Miranda Kral v. J Choo USA, Inc. et al

Filing 23

MINUTES (IN CHAMBERS) ORDER ON MOTION TO REMAND AND REQUEST FOR SANCTIONS (ECF No. 14 ) by Judge Mark C. Scarsi. Plaintiff's motion to remand is GRANTED. Plaintiff's request for sanctions is DENIED. The case is remanded to the Los Angeles County Superior Court for further proceedings. MD JS-6. Case Terminated. (lom)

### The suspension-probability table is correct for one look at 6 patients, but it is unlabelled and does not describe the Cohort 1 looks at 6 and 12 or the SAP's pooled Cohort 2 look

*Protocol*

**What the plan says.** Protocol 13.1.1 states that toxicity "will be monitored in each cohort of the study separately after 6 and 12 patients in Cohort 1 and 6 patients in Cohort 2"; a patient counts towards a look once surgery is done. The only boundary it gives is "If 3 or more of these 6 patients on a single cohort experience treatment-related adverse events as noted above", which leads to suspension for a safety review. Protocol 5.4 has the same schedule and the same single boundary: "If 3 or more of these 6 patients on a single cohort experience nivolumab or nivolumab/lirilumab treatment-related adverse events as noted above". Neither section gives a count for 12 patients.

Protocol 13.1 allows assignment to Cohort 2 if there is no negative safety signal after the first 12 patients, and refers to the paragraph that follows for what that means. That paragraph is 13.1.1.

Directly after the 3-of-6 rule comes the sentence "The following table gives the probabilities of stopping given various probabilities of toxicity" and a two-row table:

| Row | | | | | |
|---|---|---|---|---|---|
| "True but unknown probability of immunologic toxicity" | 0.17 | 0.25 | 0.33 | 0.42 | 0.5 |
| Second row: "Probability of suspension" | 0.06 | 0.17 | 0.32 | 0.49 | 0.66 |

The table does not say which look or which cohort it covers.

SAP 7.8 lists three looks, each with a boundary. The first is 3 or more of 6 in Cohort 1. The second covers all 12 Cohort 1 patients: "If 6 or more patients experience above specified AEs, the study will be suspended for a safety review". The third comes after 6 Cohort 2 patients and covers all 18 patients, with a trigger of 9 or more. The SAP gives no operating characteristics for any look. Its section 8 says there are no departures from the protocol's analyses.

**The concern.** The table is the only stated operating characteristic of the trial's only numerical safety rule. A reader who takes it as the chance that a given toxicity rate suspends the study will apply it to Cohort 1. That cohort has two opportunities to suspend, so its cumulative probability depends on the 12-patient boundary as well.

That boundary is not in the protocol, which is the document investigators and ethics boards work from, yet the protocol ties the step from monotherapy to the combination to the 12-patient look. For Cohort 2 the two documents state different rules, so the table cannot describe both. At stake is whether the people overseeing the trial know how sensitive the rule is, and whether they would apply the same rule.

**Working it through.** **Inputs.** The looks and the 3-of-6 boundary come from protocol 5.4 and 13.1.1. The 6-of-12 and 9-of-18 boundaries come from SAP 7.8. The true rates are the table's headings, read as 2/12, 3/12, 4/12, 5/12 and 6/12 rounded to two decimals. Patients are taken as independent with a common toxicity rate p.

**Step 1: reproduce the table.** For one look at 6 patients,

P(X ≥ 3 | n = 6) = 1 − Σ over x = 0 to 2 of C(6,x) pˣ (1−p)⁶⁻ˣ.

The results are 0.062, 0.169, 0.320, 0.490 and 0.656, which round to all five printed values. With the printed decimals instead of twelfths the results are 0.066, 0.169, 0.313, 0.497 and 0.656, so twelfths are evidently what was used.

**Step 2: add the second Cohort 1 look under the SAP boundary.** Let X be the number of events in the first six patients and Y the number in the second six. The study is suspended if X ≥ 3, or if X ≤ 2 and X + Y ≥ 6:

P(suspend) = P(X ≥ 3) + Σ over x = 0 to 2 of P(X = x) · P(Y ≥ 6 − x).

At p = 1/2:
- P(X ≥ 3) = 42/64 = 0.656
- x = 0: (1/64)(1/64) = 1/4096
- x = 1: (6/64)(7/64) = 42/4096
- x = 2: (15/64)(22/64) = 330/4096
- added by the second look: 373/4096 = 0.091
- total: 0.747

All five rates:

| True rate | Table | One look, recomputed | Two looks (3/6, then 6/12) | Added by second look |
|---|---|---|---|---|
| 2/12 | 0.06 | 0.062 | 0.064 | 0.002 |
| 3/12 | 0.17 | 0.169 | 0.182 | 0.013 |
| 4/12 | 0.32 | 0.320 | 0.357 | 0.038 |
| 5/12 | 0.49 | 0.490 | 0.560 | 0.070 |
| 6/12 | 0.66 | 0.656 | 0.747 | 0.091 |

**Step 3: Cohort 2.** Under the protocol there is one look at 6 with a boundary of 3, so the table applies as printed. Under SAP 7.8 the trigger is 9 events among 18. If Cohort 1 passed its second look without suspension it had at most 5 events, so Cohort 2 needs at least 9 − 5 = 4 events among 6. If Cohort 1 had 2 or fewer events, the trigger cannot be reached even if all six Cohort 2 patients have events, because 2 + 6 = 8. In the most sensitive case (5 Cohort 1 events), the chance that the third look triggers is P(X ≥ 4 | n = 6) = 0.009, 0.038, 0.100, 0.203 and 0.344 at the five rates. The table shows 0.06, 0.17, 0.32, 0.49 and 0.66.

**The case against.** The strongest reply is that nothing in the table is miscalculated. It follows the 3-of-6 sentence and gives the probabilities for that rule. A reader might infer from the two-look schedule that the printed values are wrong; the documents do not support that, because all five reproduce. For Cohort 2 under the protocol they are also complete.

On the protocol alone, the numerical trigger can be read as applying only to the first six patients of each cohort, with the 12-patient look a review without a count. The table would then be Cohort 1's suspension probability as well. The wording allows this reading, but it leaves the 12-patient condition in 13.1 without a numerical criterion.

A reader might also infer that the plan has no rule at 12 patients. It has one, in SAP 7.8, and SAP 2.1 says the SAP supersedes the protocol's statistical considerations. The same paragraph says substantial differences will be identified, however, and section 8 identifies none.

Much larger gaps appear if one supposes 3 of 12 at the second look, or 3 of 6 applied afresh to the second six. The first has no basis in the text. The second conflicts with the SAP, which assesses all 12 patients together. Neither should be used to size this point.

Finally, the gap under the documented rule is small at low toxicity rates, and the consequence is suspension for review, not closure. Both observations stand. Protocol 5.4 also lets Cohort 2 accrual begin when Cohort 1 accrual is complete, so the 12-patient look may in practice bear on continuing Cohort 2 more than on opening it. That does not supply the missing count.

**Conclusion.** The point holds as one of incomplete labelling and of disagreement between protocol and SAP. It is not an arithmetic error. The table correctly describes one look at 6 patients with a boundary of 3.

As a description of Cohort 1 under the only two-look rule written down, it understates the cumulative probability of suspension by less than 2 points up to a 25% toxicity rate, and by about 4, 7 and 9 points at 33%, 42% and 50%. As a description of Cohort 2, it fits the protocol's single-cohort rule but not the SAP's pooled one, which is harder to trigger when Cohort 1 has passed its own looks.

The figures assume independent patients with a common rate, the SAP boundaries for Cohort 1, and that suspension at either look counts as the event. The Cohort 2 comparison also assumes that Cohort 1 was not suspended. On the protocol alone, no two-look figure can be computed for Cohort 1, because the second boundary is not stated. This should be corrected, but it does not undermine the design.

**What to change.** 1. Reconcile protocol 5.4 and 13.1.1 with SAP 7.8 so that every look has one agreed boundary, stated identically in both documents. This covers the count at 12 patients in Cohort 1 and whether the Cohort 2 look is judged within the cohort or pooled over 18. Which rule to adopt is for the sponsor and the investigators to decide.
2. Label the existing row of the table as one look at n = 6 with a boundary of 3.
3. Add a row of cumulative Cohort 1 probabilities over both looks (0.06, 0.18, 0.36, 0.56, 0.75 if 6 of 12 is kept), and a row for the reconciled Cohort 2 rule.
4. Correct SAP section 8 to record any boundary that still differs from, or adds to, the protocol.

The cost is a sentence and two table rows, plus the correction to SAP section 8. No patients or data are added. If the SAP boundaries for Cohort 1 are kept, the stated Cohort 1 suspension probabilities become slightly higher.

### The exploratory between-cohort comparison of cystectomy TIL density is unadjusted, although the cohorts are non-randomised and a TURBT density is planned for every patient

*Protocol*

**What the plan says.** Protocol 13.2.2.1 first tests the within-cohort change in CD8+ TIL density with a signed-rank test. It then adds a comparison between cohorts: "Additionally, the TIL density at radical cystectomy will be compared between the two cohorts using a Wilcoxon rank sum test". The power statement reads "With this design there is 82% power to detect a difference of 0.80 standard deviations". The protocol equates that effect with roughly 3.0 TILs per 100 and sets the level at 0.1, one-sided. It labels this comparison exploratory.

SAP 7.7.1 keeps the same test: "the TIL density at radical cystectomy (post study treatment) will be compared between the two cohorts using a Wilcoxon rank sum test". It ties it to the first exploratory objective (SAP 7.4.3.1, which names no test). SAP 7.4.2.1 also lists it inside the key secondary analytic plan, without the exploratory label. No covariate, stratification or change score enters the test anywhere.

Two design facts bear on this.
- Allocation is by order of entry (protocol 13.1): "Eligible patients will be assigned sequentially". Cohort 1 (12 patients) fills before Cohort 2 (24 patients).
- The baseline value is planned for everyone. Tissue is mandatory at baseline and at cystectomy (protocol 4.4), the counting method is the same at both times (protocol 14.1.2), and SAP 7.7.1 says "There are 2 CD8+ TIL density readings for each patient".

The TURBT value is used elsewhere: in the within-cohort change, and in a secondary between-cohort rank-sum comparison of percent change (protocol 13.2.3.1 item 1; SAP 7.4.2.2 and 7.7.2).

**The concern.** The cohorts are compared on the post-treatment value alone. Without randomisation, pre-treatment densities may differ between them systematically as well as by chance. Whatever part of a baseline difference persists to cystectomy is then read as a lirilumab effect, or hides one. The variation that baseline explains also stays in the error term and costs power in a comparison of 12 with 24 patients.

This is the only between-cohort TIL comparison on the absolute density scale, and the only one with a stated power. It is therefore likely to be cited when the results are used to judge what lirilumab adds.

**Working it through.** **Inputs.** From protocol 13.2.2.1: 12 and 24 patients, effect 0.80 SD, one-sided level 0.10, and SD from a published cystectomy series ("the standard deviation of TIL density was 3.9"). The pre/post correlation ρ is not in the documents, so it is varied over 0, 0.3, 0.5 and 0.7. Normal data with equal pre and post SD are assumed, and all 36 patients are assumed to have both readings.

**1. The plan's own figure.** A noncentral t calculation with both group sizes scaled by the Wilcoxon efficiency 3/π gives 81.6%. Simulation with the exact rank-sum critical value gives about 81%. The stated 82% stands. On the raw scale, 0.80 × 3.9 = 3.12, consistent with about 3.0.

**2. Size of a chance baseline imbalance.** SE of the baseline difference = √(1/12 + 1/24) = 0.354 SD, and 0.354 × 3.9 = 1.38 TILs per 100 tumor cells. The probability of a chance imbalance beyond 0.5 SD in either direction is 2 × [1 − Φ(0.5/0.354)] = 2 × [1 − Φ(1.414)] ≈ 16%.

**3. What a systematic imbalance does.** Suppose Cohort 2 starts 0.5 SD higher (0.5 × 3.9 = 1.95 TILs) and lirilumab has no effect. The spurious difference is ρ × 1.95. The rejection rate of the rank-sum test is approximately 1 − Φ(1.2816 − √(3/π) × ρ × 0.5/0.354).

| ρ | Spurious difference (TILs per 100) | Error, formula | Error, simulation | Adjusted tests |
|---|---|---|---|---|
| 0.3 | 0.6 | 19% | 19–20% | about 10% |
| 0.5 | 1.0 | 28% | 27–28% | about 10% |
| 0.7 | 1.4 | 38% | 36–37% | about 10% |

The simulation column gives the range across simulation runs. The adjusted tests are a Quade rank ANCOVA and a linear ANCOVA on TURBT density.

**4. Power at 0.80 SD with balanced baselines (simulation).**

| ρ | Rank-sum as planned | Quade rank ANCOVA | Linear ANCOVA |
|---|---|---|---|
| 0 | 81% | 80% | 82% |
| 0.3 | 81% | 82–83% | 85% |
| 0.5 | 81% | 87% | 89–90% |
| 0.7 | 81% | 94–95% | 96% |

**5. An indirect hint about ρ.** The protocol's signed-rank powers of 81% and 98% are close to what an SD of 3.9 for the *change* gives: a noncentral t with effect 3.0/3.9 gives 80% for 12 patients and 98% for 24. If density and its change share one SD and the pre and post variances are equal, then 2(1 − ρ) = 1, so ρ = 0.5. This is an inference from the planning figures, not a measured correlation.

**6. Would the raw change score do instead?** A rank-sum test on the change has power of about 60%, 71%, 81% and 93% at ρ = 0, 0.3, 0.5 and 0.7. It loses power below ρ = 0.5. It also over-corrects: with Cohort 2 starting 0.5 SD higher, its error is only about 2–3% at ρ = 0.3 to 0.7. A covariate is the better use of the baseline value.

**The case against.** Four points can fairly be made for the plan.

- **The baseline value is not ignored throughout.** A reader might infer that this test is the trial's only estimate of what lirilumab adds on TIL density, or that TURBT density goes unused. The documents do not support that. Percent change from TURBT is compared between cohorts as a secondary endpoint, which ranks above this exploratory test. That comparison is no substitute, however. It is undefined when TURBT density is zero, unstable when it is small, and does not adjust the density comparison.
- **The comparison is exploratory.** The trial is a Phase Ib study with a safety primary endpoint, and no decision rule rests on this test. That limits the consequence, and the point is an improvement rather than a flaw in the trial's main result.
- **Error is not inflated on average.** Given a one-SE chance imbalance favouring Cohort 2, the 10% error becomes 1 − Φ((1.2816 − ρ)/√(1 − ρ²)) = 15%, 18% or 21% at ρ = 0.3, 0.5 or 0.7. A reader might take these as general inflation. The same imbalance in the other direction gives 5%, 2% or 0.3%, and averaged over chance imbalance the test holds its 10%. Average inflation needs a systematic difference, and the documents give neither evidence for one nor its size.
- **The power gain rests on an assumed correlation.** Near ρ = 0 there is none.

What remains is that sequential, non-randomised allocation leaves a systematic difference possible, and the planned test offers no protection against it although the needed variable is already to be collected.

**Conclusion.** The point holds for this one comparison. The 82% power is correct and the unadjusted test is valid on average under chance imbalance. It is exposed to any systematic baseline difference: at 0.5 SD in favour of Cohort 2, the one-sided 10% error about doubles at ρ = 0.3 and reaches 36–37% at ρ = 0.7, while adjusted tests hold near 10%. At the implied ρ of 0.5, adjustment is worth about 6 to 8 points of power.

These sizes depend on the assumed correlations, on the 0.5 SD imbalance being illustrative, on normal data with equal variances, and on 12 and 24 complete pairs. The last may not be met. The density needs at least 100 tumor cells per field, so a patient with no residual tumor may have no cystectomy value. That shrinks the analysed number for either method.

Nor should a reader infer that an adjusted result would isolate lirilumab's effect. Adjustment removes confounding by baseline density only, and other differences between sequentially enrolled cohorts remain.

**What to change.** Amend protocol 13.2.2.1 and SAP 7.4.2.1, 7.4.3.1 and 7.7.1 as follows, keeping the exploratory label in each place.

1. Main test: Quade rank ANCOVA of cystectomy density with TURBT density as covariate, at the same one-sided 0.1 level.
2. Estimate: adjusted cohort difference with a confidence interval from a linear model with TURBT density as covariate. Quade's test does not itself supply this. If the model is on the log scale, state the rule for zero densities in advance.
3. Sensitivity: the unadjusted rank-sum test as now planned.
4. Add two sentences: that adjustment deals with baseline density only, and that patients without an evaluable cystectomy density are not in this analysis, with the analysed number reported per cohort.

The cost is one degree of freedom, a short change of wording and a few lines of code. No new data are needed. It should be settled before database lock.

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JS-6 harassment because of her sexual orientation in violation of the California Fair Employment and Housing Act (“FEHA”), Cal. Gov’t. Code §§ 12940 et seq., (Compl. ¶¶ 3, 9(a)–(g), 51(a)–(g)), and intentional infliction of emotional distress, (id. ¶¶ 134–46). Plaintiff brings those and additional claims against JCUSA. (See generally Compl.) Chilstrom is a citizen of California. (Id. ¶ 3; see also Notice of Removal (“NOR”) ¶¶ 24–29; ECF No. 1.) Notwithstanding, JCUSA removed the case to federal court, asserting diversity jurisdiction and arguing Chilstrom’s citizenship should be disregarded because he is a sham defendant. (NOR ¶¶ 8–9, 24– 29.) II. LEGAL STANDARDS A. Remand “Federal courts are courts of limited jurisdiction, possessing only that power authorized by Constitution and statute.” Gunn v. Minton, 568 U.S. 251, 256 (2013) (internal quotation marks omitted). A defendant may remove to federal district court a civil action brought in state court when a federal court has original jurisdiction over the action. 28 U.S.C. § 1441(a). There is a “strong presumption” against removal jurisdiction, and the removing party bears the burden of proving that removal is proper. Gaus v. Miles, Inc., 980 F.2d 564, 566 (9th Cir. 1992). To invoke diversity jurisdiction, a party must demonstrate that there is complete diversity of citizenship between the parties and that the amount in controversy exceeds the sum or value of $75,000, exclusive of interest and costs. 28 U.S.C. § 1332(a). In evaluating diversity jurisdiction, the Court “may disregard the citizenship of a non-diverse defendant who has been fraudulently joined.” GranCare, LLC v. Thrower, 889 F.3d 543, 548 (9th Cir. 2018). “There are two ways to establish fraudulent joinder: (1) actual fraud in the pleading of jurisdictional facts, or (2) inability of the plaintiff to establish a cause of action against the non-diverse party in state court.” Id. (internal quotation marks omitted). In evaluating a claim of fraudulent joinder, “a federal court must find that a defendant was properly joined and remand the case to state court if there is a ‘possibility that a state court would find that the complaint states a cause of action against any of the [non-diverse] supplement’s contents are immaterial because Plaintiff’s failure to serve Chilstrom prior to JCUSA removing this case does not abrogate 28 U.S.C. § 1332(a)’s requirement of complete diversity. See Lopez v. United Parcel Serv., Inc., No. SACV 21-01492-CJC (DFMx), 2021 WL 5122293, at *2 (C.D. Cal. Nov. 3, 2021). Page 2 of 6 CIVIL MINUTES – GENERAL Initials of Deputy Clerk SMO defendants.’” Id. (alteration in original) (quoting Hunter v. Philip Morris USA, 582 F.3d 1039, 1046 (9th Cir. 2009)). In this inquiry, “the district court must consider . . . whether a deficiency in the complaint can possibly be cured by granting the plaintiff leave to amend.” Id. at 550. There is a presumption against fraudulent joinder, and “defendants who assert fraudulent joinder carry a heavy burden of persuasion.” Tanner v. Ford Motor Co., 424 F. Supp. 3d 666, 670 (N.D. Cal. 2019). B. Sanctions Pursuant to 28 U.S.C. § 1447(c) and Federal Rule of Civil Procedure 11, Plaintiff requests attorneys’ fees associated with bringing the motion to remand. (Mot. 17–18.) “Absent unusual circumstances, courts may award attorney[s’] fees under § 1447(c) only where the removing party lacked an objectively reasonable basis for seeking removal.” Martin v. Franklin Cap. Corp., 546 U.S. 132, 141 (2005). A court may issue sanctions under Rule 11(c) if the court determines that a filing was presented for an improper purpose or is factually or legally frivolous. Fed. R. Civ. P. 11(b)–(c). III. DISCUSSION A. Motion to Remand For this Court to maintain jurisdiction over the matter, JCUSA must show that there is no possibility Plaintiff can recover against Chilstrom on any claim. Padilla v. AT & T Corp., 697 F. Supp. 2d 1156, 1158 (C.D. Cal. 2009). Because remand is required if Plaintiff can sustain just one claim against Chilstrom, id., the Court need only evaluate the sufficiency of Plaintiff’s first claim against Chilstrom for harassment based on sex/gender under the FEHA, (Compl. ¶ 9(a)–(g)). JCUSA argues Plaintiff cannot maintain any claim for harassment against Chilstrom under the FEHA based on the purported verbal comments alone because “Plaintiff’s allegations are based on conduct that is part of the normal employment relationship,” (NOR ¶ 36), and because Plaintiff’s claims fail to show her “employment ‘permeated with . . . intimidation, ridicule, and insult that is sufficiently severe or pervasive to alter the conditions of [her] employment and create an abusive working environment,’” (Opp’n 9 (quoting Haley v. Cohen & Steers Cap. Mgmt., Inc., 871 F. Supp. 2d 944, 958 (N.D. Cal. 2012))). Under the FEHA, it is unlawful “[f]or an employer . . . or any other person, because of . . . sex[ or] gender . . . to harass an employee.” Cal. Gov’t Code § 12940(j)(1). To constitute Page 3 of 6 CIVIL MINUTES – GENERAL Initials of Deputy Clerk SMO harassment, conduct must be “sufficiently severe or pervasive to alter the conditions of [the victim’s] employment and create an abusive work environment.” Aguilar v. Avis Rent A Car Sys., Inc., 21 Cal. 4th 121, 130 (1999) (alteration in original) (quoting Meritor Sav. Bank, FSB v. Vinson, 477 U.S. 57, 67 (1986)). In California, “a single incident may be enough to constitute a hostile work environment in the context of a workplace harassment claim.” Vazquez v. Costco Wholesale Corp., No. CV 21-2563 PSG (JCs), 2021 WL 1784342, at *3 (C.D. Cal. May 5, 2021) (citing Cal. Gov’t Code § 12923(b)). Plaintiff alleges that Chilstrom harassed her based on her sex/gender. (Compl. ¶¶ 3, 9(a)–(g)). Plaintiff further alleges that, because of these characteristics, Chilstrom harassed her throughout the course of her employment by making demeaning, harassing, sex/gender-based comments to her. (Id.) JCUSA argues the statements Plaintiff attributes to Chilstrom are insufficient for her to prevail on her sex/gender harassment claim under FEHA because the statements are neither severe nor pervasive. (See Opp’n 9–11.) In support of its argument, JCUSA cites unpublished, nonbinding authority where courts found plaintiffs could not sustain harassment claims against their individual supervisors under the FEHA. (Id.) Both cases are distinguishable on their facts. In Mendoza v. Staples, Inc., the district court found that comments made by a supervisor defendant to the plaintiff regarding her age were insufficient to state a claim for harassment under the FEHA because they occurred on just two isolated occasions. No. CV 14-07837 BRO (FFMx), 2014 WL 6670221, at *4 (C.D. Cal. Nov. 24, 2014). However, the court found the comments could “conceivably go beyond [the individual defendant’s] supervisory role and could have been engaged in for personal gratification.” Id. Thus, the court rested its finding not on the nature of the supervisor’s comments, but the infrequency of the comments.2 Similarly, in Wexler v. Jensen Pharmaceuticals, Inc., the district court found the plaintiff could not sustain a claim against her supervisor under the FEHA for two isolated comments related to the plaintiff’s age over a two-year period because, taking all of supervisor’s actions together, this was “neither severe nor pervasive, such that they arguably altered the conditions of Plaintiff’s employment.” No. CV 15-03518-AB (AJWx), 2015 WL 6159101, at *5 (C.D. Cal. Oct. 20, 2015.)3 2 The Court also questions whether Mendoza remains good law. The circuit court has since clarified that courts must evaluate whether the plaintiff could state a claim against a purportedly fraudulently joined defendants upon amendment. See GranCare, 889 F.3d at 550. The Mendoza court did not engage in such an analysis. 3 JCUSA also cites Pineda v. Abbott Laboratories, Inc., No. 2:18-cv-03395-SVWRAO, 2018 WL 3487111, at *2–4 (C.D. Cal. July 18, 2018), in support of its Page 4 of 6 CIVIL MINUTES – GENERAL Initials of Deputy Clerk SMO Here, Plaintiff alleges that Chilstrom made several harassing, sex/genderbased comments to Plaintiff about female customers’ bodies on a daily basis, (Compl. ¶ 9(a), see also id. ¶ 9(e)), and that he repeatedly told her he didn’t respect her because of her sex/gender, (id. ¶ 9(b)). Plaintiff provides direct quotations of the purported comments and avers Chilstrom made the comments continuously throughout her employment with JCUSA from November 2021 until her termination on August 18, 2022. (Id. ¶¶ 7, 9.) JCUSA fails to demonstrate it is “obvious under settled state law” that Plaintiff cannot prevail against Chilstrom on this claim, Burris v. AT & T Wireless, Inc., No. C 06-02904 JSW, 2006 WL 2038040, at *2 (N.D. Cal. July 19, 2006), and it is conceivable based on the allegations in the complaint that Plaintiff could in fact recover against him. JCUSA has failed to show “there is no possibility that the plaintiff could prevail on any cause of action . . . brought against the non-diverse defendant.” Id. at *1. Therefore, remand is warranted. 28 U.S.C. § 1447(c). B. Request for Sanctions Plaintiff requests sanctions if the Court remands on the grounds that JCUSA’s removal was “not based upon objectively reasonable grounds.” (Mot. 17.) After a review of the record, the Court finds that Plaintiff has failed to establish that JCUSA’s removal was not objectively reasonable, frivolous, or presented for an improper purpose. Martin, 546 U.S. at 138, Fed. R. Civ. P. 11(b)–(c). JCUSA removed the action to this Court arguing Chilstrom was a sham defendant and, therefore, his citizenship should not be considered for purposes of assessing diversity jurisdiction. JCUSA provided reasonable argument and legal authority to support its position. Though the Court ultimately disagrees with JCUSA, its position was objectively reasonable and neither frivolous nor presented for an improper purpose. (See generally NOR; Opp’n.) Therefore, Plaintiff’s motion for sanctions is DENIED. /// argument but provides no analysis relating Plaintiff’s claims to those made in Pineda. (See Opp’n 10.) The Court fails to see the relevance of Pineda. There, the court found the plaintiff failed to allege a harassment claim under FEHA against his supervisor based solely on plaintiff witnessing his supervisor writing up and harassing older employees. 2018 WL 3487111, at *3. This is clearly different from Plaintiff’s FEHA claims here, which are premised on statements Chilstrom purportedly made directly to her. Page 5 of 6 CIVIL MINUTES – GENERAL Initials of Deputy Clerk SMO IV. CONCLUSION Plaintiff’s motion to remand is GRANTED. Plaintiff’s request for sanctions is DENIED. The case is remanded to the Los Angeles County Superior Court for further proceedings. The Court directs the Clerk to effect the remand immediately and close the case. IT IS SO ORDERED. Page 6 of 6 CIVIL MINUTES – GENERAL Initials of Deputy Clerk SMO